As part of the proceedings, the Rev. Lloyd K. Wake was presented with this year’s Dr. Clifford I. Uyeda Peace and Humanitarian Award, named after the late human rights activist. Wake served as pastor for the Berkeley Methodist United Church, Pine United Methodist Church in San Francisco and Glide Memorial United Methodist Church in San Francisco, but was also active with the Asian Law Caucus and as a volunteer for the Endowment Fund of the National Federation of Asian American United Methodists.

Colin Ehara. photo by Kahn Yamada

The program closed with a candle lighting ceremony. The Rev. Masato Kawahatsu and the Rev. Rodney Yano of the Konko Church of San Francisco purified the candle stands before the lighting of the 11 candles; 10 representing the concentration camps and one representing the Department of Justice camps which held the Japanese Latin Americans and others.

Philip Ozaki and Kiyomi Tanaka, both young but active members of the Japanese American community, introduced 12 people to light the candles. Art Shibayama, one of the internees held at a Department of Justice Camp, lit the central candle representing those. Chizu Omori, a plaintiff in the National Council for Japanese American Redress’ (NCJAR) lawsuit against the U.S. government, lit the candle for the Manzanar, Calif. camp and in memory of late NCJAR leader William Hohri. Frank Masuoka, a former Military Intelligence Service member, lit the candle for Minidoka, Idaho. For Jerome, Ark., Miho Kim, a third-generation Zainichi Korean who works for social justice in both the Bay Area and Japan, lit a candle. Amanda Wake, a Yonsei and a community organizer, lit the candle for Poston, Ariz. Heart Mountain, Wyo.’s candle was lit by two people, Mike Wong of Veterans for Peace and Glen Hauer of Jewish Voice for Peace. Marlene Tonai, a longtime activist with the National Coalition for Redress and Reparations, lit a candle for Rohwer and in memory of her late husband Gary Wayne Kozono, a respected labor organizer. For Gila River, Ark., Zahra Billoo, the executive director of the Council on American-Islamic Relations San Francisco Bay Area chapter lit a candle. Fred Korematsu’s daughter, Karen Korematsu, lit a candle in memory of Topaz, Calif. Labor activist Victor Uno represented Granada (Amache), Colo. Last but not least, Steve Nakajo, the executive director of Kimochi Inc., lit the final candle for Tule Lake, Calif.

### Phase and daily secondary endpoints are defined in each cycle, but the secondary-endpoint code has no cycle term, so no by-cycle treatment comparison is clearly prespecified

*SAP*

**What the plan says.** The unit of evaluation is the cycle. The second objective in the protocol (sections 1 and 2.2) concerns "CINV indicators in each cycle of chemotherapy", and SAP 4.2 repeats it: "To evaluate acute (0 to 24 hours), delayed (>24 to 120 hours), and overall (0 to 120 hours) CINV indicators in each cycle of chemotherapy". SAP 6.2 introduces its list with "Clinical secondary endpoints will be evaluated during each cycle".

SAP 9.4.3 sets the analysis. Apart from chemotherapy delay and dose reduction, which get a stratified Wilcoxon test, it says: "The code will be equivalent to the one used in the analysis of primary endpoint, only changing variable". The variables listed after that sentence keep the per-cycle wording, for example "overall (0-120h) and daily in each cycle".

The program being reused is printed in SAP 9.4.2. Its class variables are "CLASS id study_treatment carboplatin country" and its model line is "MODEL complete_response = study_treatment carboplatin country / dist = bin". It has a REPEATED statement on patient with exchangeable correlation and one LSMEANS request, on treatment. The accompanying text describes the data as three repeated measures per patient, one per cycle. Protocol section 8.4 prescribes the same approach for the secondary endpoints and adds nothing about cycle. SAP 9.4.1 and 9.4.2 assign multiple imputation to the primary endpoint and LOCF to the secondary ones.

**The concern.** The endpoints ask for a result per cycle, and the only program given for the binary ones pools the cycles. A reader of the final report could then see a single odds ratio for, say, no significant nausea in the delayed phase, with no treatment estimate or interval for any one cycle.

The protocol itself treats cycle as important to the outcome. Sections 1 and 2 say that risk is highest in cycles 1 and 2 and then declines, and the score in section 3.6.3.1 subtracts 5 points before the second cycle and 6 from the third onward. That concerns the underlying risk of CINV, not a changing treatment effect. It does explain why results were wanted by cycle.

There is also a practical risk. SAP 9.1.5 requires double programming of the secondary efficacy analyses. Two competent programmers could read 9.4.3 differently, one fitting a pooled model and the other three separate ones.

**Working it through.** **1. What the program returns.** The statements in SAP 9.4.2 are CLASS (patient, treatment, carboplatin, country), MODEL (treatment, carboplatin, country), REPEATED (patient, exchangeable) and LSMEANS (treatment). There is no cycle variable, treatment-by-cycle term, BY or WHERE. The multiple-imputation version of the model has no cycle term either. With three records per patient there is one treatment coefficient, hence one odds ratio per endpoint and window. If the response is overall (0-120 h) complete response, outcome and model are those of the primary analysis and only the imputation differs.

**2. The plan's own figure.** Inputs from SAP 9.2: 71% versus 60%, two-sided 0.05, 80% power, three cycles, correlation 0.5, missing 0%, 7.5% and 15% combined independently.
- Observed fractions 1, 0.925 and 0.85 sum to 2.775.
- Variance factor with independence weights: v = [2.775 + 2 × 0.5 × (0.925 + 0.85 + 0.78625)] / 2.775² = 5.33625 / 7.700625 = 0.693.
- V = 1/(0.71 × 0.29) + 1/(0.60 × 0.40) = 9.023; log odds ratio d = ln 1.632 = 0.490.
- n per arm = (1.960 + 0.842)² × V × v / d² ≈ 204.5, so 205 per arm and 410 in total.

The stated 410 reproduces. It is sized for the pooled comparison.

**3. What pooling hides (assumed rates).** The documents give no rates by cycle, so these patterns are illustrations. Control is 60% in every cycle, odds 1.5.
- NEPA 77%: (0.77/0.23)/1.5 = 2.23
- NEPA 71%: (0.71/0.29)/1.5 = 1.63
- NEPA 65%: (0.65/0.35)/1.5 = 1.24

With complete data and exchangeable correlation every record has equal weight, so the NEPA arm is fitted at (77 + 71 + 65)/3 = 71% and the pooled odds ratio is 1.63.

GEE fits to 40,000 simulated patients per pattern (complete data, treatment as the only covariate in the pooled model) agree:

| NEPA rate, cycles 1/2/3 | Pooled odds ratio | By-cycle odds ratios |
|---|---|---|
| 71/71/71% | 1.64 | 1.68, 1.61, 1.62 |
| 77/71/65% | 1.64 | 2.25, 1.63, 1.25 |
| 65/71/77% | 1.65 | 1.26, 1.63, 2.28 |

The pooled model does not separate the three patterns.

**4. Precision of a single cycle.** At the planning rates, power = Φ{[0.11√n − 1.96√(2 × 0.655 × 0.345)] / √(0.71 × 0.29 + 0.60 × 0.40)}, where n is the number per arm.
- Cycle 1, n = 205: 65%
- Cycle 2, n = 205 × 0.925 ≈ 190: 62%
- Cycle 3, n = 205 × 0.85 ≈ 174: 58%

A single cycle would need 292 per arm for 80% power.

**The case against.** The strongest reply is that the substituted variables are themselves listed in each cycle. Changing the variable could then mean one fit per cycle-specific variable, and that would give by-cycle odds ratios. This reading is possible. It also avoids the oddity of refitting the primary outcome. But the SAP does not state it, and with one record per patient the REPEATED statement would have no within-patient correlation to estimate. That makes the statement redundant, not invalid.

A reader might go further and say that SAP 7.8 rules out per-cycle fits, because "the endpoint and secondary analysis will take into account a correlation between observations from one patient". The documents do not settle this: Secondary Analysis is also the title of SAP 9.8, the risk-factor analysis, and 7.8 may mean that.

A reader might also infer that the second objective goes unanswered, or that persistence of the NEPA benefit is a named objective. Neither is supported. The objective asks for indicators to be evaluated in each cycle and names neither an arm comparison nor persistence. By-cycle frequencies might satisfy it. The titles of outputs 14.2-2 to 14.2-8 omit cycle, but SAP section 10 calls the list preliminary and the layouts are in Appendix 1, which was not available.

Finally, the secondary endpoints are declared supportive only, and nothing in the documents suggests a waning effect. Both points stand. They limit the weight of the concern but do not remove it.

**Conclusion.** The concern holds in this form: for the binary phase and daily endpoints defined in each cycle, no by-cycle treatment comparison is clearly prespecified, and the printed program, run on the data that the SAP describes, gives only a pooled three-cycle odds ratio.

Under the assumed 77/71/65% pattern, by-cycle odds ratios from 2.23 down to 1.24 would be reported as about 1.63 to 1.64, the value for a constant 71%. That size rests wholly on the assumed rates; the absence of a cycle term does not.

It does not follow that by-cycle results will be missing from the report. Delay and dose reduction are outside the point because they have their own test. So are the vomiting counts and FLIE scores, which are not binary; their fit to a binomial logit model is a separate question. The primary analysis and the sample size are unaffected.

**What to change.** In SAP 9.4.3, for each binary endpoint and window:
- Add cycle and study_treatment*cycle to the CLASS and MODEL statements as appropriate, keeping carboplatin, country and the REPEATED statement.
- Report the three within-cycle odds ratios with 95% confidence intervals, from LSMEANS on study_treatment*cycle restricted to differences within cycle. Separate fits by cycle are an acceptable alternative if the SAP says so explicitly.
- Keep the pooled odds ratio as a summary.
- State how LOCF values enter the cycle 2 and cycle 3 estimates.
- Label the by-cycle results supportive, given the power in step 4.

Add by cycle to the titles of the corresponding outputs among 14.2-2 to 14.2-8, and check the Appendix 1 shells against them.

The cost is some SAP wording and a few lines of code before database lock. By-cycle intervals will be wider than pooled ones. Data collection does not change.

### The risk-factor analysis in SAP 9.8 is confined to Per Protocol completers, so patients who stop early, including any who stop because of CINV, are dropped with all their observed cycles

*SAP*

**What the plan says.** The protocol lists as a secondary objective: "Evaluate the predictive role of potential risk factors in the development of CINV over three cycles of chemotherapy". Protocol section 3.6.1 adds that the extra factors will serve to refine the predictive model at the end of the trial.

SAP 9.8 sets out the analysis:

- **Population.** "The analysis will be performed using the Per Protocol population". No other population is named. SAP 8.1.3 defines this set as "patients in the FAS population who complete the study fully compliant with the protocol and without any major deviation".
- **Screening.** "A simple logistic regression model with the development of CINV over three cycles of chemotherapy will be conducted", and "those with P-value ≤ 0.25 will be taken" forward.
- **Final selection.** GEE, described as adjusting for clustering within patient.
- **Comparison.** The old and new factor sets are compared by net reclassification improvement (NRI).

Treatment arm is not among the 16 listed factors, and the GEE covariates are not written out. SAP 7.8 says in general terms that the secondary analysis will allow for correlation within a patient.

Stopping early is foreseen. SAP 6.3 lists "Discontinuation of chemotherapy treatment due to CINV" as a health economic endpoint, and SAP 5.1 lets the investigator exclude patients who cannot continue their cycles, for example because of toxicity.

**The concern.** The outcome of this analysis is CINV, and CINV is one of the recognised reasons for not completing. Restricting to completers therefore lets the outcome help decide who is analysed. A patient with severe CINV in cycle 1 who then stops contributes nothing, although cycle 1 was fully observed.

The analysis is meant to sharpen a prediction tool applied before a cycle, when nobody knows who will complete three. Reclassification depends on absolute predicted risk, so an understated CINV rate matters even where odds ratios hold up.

After the program concluded at the Sundance Kabuki Cinemas, attendees were invited to a reception at the Japanese Cultural and Community Center of Northern California. The food was donated mostly by local churches.